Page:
Katie Shapiro: What was your vision as you embarked on this project?

Lisa Leder: I hired a team to completely restore the mansion, transforming its interior into an eclectic and full-service, 4,200-square-foot venue that combines the elements of a museum, art exhibit and event space into an Instagrammable pot-themed playground. [Re-creating] the inside was a collaborative effort and I worked with several local female artists to bring my vision to life.

KS: Why was it important to feature all female artists?

LL: I feel that as a woman, I must continue to leave a mark on this industry and help define what is possible when women lead. I feel very fortunate to be a woman in the cannabis space, and it has presented me with the opportunity to work beside other highly talented women. We created a room with weed-adorned walls and neon signs, as well as psychedelic installations by Ellie Paisley, Ally Grime and Shannon Barber.

KS: I love that you retained an old-timey vibe.

LL: When designing each room, we wanted to evoke the feeling that you were stepping back in time to the turn of the century with themes such as the “Vintage Pot Parlor,” the “Ladies Boudoir” and the “Secret Poker Speakeasy.” We also wanted the venue to have unexpected surprises, so we combined the original charm of the mansion with trippy, new-age art installations.

A sneak peek of the selfie-friendly surprises inside the Marijuana Mansion.
Craig Turpin/Rising Sun Photography

KS: What were some of your favorite discoveries during the renovation?

LL: The Bundy Hot Closet — where the original dining room was located. This ornate metal cabinet with gilt finish was the 20th century equivalent of the microwave. Its heat source was the two radiators on either side of it. Dishes placed on its racks stayed warm until ready to be served. It still works today! The beautiful stained glass windows, wood staircases and fireplaces [are all] original. We also found a secret passageway in the basement that was sealed with concrete blocks and later found out there are hidden tunnels surrounding the State Capitol. We are only one block away, so perhaps this leads to this hidden tunnel system?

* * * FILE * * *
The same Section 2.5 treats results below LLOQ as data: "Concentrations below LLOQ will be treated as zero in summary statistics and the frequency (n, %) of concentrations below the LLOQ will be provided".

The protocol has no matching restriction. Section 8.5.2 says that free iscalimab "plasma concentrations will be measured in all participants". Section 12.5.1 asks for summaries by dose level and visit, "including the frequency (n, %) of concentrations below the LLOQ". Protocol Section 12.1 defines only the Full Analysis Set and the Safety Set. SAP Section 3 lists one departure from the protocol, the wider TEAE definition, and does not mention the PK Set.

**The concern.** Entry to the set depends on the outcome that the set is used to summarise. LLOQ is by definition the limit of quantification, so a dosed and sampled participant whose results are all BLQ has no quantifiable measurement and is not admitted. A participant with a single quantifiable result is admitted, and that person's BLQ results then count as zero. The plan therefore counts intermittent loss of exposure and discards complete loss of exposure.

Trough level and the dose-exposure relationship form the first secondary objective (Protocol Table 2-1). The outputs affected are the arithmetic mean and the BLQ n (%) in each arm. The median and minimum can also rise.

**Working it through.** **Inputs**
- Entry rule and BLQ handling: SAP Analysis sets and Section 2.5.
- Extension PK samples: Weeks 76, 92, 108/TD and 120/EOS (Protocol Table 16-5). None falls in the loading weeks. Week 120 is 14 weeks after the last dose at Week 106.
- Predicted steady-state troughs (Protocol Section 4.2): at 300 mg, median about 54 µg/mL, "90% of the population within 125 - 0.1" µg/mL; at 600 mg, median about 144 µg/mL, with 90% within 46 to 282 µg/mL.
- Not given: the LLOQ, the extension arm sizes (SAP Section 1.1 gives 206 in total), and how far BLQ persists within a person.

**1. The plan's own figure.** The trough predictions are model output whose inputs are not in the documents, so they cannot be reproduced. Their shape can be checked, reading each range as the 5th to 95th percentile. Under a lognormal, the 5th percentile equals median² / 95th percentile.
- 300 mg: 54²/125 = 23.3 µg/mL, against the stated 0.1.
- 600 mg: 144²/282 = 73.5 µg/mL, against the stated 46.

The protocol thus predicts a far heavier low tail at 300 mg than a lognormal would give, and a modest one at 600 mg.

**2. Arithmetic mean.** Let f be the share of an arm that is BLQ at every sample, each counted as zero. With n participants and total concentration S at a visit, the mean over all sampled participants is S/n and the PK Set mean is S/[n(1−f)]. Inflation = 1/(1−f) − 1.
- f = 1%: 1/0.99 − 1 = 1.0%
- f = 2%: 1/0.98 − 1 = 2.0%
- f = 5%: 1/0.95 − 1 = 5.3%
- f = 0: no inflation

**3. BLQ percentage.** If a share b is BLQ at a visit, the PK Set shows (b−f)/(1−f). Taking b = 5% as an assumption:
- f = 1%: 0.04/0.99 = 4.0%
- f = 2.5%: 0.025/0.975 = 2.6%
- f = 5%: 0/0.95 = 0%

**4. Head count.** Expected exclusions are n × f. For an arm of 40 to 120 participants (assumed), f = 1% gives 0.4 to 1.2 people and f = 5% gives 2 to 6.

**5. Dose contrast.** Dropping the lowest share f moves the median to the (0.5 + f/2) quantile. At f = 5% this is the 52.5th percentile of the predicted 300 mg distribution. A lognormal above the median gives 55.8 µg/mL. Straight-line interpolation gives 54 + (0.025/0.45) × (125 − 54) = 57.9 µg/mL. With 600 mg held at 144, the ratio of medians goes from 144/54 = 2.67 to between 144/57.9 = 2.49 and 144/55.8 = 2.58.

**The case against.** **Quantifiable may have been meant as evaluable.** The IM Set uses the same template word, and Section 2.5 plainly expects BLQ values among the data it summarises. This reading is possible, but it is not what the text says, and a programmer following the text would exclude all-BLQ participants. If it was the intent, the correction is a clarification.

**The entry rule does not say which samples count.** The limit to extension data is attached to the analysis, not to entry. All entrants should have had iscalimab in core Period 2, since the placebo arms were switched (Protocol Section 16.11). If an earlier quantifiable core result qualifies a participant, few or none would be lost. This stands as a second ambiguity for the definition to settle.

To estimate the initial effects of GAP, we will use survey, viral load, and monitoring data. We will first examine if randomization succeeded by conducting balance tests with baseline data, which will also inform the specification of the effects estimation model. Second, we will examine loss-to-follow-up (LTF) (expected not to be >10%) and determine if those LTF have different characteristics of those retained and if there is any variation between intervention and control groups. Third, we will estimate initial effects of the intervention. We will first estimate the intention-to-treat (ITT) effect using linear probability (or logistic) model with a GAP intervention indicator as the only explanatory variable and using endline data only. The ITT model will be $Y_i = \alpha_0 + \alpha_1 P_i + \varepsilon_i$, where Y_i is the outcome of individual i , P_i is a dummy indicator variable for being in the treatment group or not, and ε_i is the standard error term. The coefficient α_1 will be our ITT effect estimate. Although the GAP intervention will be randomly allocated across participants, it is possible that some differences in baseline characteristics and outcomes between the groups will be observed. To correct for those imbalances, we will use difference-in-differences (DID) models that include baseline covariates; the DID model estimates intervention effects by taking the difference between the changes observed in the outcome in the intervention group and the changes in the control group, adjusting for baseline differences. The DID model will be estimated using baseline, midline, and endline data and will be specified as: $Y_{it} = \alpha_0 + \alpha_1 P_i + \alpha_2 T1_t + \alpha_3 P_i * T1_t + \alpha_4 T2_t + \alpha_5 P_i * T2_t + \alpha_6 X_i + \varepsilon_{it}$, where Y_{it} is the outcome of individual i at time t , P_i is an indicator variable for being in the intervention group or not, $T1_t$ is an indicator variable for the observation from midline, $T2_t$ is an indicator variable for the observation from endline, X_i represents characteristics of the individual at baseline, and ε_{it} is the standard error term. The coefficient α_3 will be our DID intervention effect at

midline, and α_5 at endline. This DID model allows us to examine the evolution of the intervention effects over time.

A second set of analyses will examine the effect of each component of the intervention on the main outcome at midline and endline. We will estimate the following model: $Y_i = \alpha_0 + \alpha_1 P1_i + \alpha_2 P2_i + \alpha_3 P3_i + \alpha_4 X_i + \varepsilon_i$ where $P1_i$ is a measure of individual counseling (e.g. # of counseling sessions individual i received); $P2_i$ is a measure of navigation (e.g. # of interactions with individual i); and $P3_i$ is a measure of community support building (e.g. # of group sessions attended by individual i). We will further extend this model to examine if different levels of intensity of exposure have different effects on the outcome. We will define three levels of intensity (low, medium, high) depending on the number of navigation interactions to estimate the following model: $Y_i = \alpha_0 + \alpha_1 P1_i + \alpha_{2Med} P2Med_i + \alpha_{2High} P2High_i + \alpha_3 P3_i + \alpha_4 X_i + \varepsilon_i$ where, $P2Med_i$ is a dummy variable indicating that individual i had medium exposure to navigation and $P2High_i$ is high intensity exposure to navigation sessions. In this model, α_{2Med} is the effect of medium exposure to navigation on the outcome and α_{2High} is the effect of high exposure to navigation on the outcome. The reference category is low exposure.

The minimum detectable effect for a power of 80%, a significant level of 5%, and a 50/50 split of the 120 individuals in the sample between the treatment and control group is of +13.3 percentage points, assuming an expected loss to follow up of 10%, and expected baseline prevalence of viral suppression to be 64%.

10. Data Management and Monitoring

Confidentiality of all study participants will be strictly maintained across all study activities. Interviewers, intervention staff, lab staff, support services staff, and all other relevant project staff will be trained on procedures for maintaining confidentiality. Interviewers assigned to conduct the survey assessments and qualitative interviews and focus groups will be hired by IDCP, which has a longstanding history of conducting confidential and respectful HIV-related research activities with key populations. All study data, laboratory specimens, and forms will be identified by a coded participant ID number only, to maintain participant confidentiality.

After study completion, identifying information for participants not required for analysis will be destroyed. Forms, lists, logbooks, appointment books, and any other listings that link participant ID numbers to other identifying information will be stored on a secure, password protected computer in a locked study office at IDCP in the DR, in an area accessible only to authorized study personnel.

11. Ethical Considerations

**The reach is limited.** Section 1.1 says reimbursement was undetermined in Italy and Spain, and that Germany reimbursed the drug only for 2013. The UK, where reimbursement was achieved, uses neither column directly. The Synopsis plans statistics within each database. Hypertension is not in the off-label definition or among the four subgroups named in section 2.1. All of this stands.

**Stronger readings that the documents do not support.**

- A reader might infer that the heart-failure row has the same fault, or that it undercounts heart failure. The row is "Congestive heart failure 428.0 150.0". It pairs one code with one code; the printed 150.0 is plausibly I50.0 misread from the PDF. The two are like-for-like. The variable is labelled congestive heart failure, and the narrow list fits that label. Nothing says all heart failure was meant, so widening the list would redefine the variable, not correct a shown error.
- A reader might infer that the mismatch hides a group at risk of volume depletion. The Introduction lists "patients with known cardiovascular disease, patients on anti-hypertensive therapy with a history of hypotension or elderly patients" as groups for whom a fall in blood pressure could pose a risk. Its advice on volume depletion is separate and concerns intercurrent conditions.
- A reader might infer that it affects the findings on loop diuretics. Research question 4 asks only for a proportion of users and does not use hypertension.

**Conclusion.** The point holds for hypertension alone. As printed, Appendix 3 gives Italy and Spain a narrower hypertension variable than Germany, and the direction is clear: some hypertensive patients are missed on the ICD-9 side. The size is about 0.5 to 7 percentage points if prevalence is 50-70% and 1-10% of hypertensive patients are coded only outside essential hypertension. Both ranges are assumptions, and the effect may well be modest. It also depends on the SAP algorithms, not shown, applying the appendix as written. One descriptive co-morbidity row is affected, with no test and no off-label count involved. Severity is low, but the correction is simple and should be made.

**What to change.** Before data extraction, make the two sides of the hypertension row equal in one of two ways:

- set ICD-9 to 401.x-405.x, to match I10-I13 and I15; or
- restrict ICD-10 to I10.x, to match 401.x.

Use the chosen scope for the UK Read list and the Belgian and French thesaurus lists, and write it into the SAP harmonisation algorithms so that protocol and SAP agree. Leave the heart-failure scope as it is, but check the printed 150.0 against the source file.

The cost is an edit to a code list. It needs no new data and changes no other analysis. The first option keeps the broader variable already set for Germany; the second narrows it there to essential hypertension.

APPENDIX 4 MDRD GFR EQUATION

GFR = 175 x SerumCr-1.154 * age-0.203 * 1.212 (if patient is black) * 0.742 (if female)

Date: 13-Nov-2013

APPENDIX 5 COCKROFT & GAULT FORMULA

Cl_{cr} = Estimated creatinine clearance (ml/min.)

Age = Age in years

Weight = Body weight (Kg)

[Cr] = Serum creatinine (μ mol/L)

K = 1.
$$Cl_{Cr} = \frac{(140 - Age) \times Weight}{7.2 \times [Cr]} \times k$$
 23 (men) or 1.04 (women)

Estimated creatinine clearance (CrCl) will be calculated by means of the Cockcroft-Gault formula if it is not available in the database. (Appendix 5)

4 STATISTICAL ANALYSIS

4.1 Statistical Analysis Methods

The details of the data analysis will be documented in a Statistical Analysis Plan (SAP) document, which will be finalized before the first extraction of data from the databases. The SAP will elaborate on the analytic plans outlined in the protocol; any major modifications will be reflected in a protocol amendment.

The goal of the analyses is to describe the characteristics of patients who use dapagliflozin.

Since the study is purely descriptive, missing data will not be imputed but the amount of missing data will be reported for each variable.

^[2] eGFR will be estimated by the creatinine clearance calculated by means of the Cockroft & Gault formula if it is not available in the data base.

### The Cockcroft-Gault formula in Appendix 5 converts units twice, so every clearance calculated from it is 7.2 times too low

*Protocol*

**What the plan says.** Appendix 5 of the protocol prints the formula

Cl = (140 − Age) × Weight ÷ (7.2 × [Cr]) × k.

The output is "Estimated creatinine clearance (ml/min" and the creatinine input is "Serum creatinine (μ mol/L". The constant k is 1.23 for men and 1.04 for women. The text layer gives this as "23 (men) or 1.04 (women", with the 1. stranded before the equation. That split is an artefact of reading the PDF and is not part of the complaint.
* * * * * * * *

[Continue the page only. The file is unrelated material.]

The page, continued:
KS: I’ve heard that it’s haunted. Have you encountered any paranormal activity?

LL: The Marijuana Mansion has been a stop on the Dark Side of Denver Ghost Tours. There are many stories about its supernatural nature and that ghosts still live inside. Creepy green faces can occasionally be caught looking out of the windows. People who have worked in the building have experienced an eerie sense of being watched or followed by mysterious forces. And during the project we experienced the ghost first-hand…strange steps on the grand staircase and banging emanating from a locked closet.


A sneak peek of the selfie-friendly surprises inside the Marijuana Mansion.
Craig Turpin/Rising Sun Photography

KS: What’s your hope for the Marijuana Mansion’s future as a public consumption space?

LL: For now, it serves as a great vehicle for spreading the message that social consumption should be allowed. The people of Colorado and the state legalized recreational marijuana [nearly a decade ago] but have been given very limited options to consume socially. My vision is that it will still remain as a private event space, but I would also love to see it as a social consumption lounge welcoming locals and tourists alike.


Marijuana Mansion will celebrate its official grand opening June 23. A 30-minute self-guided tour is offered for $35 and private photoshoots start at $500 for two hours.

The Marijuana Mansion

1244 N. Grant St., Denver, CO 80203


Green Dragon

1250 Grant St., Denver, CO 80203


Support Local Journalism

Support Local Journalism

Readers around Aspen and Snowmass Village make the Aspen Times’ work possible. Your financial contribution supports our efforts to deliver quality, locally relevant journalism.

Now more than ever, your support is critical to help us keep our community informed about the evolving coronavirus pandemic and the impact it is having locally. Every contribution, however large or small, will make a difference.

Each donation will be used exclusively for the development and creation of increased news coverage.